• 34. client.insert(userKeyBytes, parent, write api new Column(“band".getBytes(UTF8), “Funkadelic".getBytes(), clock), CL);batch_mutate – void batch_mutate( map<byte[], map<String, List<Mutation>>> , CL)remove – void remove(byte[], ColumnPath column_path, Clock, CL)
  • 35. //create param batch_mutateMap<byte[], Map<String, List<Mutation>>> mutationMap = new HashMap<byte[], Map<String, List<Mutation>>>();//create Cols for MutsColumn nameCol = new Column("name".getBytes(UTF8),“Funkadelic”.getBytes("UTF-8"), new Clock(System.nanoTime()););Mutation nameMut = new Mutation();nameMut.column_or_supercolumn = nameCosc; //also phone, etcMap<String, List<Mutation>> muts = new HashMap<String, List<Mutation>>();List<Mutation> cols = new ArrayList<Mutation>();cols.add(nameMut);cols.add(phoneMut);muts.put(CF, cols);//outer map key is a row key; inner map key is the CF namemutationMap.put(rowKey.getBytes(), muts);//send to serverclient.batch_mutate(mutationMap, CL);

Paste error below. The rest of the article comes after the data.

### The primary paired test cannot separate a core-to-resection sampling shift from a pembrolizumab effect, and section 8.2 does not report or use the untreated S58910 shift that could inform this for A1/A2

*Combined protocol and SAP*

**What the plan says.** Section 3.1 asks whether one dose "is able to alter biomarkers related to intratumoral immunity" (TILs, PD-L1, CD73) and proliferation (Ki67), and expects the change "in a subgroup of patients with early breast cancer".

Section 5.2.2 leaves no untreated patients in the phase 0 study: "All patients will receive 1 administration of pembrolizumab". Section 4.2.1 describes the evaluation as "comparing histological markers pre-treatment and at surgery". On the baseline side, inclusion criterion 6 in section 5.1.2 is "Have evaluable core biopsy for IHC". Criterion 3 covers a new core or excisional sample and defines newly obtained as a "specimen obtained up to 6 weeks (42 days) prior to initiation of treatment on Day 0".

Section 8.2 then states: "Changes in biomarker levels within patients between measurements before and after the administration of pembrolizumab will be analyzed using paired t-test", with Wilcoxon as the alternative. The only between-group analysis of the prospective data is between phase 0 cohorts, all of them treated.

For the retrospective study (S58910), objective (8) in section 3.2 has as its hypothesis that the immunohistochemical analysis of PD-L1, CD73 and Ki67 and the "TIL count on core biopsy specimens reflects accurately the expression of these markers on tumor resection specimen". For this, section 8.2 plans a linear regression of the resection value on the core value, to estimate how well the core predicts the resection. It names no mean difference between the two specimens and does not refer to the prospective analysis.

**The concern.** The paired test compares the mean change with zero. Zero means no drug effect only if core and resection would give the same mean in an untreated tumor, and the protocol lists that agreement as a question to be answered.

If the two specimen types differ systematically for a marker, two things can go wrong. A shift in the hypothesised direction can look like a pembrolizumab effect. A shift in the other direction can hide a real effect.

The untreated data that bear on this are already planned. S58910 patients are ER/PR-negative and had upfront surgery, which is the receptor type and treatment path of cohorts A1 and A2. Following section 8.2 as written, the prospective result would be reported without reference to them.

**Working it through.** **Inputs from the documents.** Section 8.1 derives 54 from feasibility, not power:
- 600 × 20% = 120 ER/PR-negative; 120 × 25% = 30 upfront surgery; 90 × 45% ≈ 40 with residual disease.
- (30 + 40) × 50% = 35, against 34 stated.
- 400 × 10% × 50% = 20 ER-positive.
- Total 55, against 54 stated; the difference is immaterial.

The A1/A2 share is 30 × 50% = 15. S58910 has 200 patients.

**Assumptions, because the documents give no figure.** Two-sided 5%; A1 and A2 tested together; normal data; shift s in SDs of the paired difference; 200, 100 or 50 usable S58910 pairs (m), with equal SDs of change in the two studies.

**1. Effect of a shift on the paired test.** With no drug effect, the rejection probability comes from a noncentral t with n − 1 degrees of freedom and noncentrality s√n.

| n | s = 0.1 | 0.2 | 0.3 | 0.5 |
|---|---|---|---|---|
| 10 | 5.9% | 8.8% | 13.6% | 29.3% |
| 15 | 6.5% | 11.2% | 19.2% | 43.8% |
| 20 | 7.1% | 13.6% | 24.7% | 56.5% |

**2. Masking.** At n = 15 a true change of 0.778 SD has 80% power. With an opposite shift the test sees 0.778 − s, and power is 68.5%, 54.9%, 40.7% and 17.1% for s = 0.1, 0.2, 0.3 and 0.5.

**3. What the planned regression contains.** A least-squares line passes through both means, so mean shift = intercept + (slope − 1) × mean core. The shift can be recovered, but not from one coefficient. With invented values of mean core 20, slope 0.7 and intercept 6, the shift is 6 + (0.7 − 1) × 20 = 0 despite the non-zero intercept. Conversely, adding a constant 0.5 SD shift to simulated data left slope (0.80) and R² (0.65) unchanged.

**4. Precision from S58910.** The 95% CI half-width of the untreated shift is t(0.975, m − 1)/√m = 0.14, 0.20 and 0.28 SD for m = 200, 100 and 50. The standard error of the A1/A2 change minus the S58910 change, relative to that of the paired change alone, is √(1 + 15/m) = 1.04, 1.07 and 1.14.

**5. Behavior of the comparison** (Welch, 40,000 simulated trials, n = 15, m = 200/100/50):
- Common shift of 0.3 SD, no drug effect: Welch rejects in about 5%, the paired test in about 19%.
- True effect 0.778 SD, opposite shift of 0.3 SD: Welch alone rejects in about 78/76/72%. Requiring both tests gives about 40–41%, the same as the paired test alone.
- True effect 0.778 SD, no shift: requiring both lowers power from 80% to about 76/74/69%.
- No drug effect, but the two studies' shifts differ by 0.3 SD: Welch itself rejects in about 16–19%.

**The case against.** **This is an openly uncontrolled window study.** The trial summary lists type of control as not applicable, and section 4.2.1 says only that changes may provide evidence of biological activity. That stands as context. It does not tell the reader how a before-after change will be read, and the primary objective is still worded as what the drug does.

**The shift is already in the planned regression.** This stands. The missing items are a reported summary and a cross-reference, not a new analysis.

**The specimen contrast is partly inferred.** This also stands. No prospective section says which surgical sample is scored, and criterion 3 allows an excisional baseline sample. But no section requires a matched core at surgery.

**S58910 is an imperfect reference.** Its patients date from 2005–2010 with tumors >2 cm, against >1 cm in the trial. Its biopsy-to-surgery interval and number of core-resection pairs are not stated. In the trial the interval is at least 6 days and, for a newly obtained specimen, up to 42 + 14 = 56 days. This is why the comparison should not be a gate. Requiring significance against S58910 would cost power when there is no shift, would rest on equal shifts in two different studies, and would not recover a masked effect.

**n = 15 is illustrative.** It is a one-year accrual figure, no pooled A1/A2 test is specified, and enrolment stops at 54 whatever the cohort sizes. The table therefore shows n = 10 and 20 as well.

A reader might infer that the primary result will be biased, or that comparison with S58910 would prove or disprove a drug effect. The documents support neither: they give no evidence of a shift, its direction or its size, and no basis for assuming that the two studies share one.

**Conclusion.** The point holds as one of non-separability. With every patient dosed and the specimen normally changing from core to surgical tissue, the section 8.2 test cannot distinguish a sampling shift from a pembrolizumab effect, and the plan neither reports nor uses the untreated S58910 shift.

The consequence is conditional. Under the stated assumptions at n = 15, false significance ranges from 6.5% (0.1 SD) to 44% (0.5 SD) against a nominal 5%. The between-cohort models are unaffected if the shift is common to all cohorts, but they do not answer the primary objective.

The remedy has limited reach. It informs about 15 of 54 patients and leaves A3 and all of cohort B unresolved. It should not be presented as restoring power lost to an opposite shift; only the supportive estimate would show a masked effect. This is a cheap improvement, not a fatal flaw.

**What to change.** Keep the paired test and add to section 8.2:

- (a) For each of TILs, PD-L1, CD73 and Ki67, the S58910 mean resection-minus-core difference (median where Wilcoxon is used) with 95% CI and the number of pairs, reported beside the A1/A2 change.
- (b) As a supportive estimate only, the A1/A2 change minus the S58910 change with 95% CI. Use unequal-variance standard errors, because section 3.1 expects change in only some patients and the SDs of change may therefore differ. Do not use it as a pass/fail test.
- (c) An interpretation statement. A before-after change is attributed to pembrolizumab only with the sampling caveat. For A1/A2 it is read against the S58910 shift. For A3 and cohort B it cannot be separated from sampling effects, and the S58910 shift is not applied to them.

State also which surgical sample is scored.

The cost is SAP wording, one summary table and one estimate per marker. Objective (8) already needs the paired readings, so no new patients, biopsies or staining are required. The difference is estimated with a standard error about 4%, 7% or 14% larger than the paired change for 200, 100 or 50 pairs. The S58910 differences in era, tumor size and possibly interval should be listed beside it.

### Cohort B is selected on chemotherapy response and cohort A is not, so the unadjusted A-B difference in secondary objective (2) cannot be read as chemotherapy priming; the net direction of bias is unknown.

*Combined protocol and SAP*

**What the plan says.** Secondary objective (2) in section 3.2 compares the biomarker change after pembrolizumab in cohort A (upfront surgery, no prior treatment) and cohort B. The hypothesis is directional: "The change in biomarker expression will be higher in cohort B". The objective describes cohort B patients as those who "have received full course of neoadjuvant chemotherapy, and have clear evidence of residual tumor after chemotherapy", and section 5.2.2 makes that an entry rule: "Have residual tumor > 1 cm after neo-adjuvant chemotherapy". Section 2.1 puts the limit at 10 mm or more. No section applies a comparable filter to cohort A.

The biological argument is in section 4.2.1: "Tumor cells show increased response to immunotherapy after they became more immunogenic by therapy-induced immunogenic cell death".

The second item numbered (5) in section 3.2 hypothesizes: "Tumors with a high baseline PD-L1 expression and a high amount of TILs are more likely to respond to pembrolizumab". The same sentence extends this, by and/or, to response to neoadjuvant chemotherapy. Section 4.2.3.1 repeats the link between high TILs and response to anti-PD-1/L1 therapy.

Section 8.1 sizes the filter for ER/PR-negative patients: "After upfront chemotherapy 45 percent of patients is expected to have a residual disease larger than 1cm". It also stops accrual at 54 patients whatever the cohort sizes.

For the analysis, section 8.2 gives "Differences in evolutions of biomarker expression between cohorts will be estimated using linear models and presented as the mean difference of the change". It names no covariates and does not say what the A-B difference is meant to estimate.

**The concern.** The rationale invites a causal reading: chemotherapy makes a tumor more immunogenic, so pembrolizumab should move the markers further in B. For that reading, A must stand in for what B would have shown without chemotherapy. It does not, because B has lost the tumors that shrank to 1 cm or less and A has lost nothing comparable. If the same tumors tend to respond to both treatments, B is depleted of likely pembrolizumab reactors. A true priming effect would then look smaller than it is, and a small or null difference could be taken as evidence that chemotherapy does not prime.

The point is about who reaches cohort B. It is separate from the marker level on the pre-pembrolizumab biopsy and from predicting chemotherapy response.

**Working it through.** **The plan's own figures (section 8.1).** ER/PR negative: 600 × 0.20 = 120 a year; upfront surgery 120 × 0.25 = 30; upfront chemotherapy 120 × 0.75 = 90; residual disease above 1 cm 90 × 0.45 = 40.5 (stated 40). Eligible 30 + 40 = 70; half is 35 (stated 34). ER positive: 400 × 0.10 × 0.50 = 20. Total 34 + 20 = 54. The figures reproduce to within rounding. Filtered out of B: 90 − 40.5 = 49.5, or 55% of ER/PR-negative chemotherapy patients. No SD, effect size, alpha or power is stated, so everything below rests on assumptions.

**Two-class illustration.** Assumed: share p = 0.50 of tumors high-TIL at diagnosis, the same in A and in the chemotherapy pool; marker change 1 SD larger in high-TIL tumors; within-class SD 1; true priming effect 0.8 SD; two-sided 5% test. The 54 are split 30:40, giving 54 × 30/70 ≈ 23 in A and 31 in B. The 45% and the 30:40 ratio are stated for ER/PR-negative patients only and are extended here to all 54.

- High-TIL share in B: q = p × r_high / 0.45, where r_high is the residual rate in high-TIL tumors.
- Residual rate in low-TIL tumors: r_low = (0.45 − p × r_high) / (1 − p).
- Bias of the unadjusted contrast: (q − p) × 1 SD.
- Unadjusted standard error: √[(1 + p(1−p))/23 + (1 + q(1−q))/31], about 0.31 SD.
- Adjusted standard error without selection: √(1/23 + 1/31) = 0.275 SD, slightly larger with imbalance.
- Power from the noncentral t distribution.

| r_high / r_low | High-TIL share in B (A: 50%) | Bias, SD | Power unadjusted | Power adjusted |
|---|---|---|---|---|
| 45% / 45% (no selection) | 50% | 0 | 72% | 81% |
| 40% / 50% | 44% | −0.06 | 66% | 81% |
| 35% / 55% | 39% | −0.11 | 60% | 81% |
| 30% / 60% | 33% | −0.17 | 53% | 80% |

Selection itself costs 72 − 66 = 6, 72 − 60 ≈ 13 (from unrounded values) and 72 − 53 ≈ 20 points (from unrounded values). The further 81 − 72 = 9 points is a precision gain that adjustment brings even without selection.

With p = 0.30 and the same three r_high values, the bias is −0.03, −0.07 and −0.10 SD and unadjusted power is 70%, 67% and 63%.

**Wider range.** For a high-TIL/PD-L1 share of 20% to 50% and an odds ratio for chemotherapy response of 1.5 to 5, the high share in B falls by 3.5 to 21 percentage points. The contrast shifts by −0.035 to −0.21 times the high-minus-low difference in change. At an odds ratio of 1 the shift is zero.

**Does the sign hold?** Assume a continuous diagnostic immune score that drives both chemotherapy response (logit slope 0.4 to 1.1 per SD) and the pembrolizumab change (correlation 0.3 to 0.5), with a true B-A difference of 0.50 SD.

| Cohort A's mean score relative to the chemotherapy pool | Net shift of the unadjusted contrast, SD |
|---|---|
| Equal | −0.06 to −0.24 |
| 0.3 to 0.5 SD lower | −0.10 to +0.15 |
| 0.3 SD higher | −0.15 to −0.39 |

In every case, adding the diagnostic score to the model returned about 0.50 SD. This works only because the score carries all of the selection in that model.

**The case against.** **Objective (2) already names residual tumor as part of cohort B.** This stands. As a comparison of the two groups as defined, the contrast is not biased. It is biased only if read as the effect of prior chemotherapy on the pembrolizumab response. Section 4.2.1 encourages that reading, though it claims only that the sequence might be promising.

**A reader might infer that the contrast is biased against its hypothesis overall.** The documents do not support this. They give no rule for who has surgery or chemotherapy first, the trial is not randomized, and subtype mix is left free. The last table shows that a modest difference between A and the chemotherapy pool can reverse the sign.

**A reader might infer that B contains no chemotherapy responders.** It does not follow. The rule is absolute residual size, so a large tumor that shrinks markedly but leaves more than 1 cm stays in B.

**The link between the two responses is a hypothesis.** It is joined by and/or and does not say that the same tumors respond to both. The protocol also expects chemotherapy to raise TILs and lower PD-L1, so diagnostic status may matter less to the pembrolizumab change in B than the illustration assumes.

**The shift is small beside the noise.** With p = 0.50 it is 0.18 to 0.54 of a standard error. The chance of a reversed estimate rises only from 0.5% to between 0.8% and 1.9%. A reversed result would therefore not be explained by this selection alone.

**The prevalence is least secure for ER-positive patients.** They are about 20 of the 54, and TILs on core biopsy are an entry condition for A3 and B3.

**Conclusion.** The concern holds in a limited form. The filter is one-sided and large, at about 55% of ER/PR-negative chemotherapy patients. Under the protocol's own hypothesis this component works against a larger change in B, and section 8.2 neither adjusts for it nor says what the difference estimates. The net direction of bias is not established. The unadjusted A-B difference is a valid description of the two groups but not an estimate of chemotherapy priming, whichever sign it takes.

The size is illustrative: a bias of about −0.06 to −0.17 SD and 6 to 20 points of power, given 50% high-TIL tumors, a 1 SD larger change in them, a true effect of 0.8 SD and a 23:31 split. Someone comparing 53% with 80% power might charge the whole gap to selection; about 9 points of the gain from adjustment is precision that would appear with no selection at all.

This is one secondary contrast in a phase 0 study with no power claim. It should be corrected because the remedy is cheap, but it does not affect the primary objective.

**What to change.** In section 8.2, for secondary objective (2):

• 36. raw thrift: for masochists only• pycassa (python)• fauna (ruby)• hector (java)• pelops (java)• kundera (JPA)• hectorSharp (C#)
  • 37. ? what about… SELECT WHERE ORDER BY JOIN ON GROUP
  • 38. rdbms: domain-based model what answers do I have?cassandra: query-based model what questions do I have?
  • 39. SELECT WHERE cassandra is an index factory<<cf>>USERKey: UserIDCols: username, email, birth date, city, stateHow to support this query?SELECT * FROM User WHERE city = ‘Scottsdale’Create a new CF called UserCity:<<cf>>USERCITYKey: cityCols: IDs of the users in that city.Also uses the Valueless Column pattern
  • 40. SELECT WHERE pt 2• Use an aggregate key state:city: { user1, user2}• Get rows between AZ: & AZ; for all Arizona users• Get rows between AZ:Scottsdale & AZ:Scottsdale1 for all Scottsdale users
  • 41. ORDER BYColumns Rowsare sorted according to are placed according to their Partitioner:CompareWith orCompareSubcolumnsWith •Random: MD5 of key •Order-Preserving: actual key are sorted by key, regardless of partitioner
  • 42. is cassandra a good fit?• you need really fast writes • your programmers can deal• you need durability – documentation• you have lots of data – complexity – consistency model > GBs – change >= three servers – visibility tools• your app is evolving • your operations can deal – startup mode, fluid data – hardware considerations structure – can move data• loose domain data – JMX monitoring – “points of interest”
  • 43. thank you!@ebenhewitt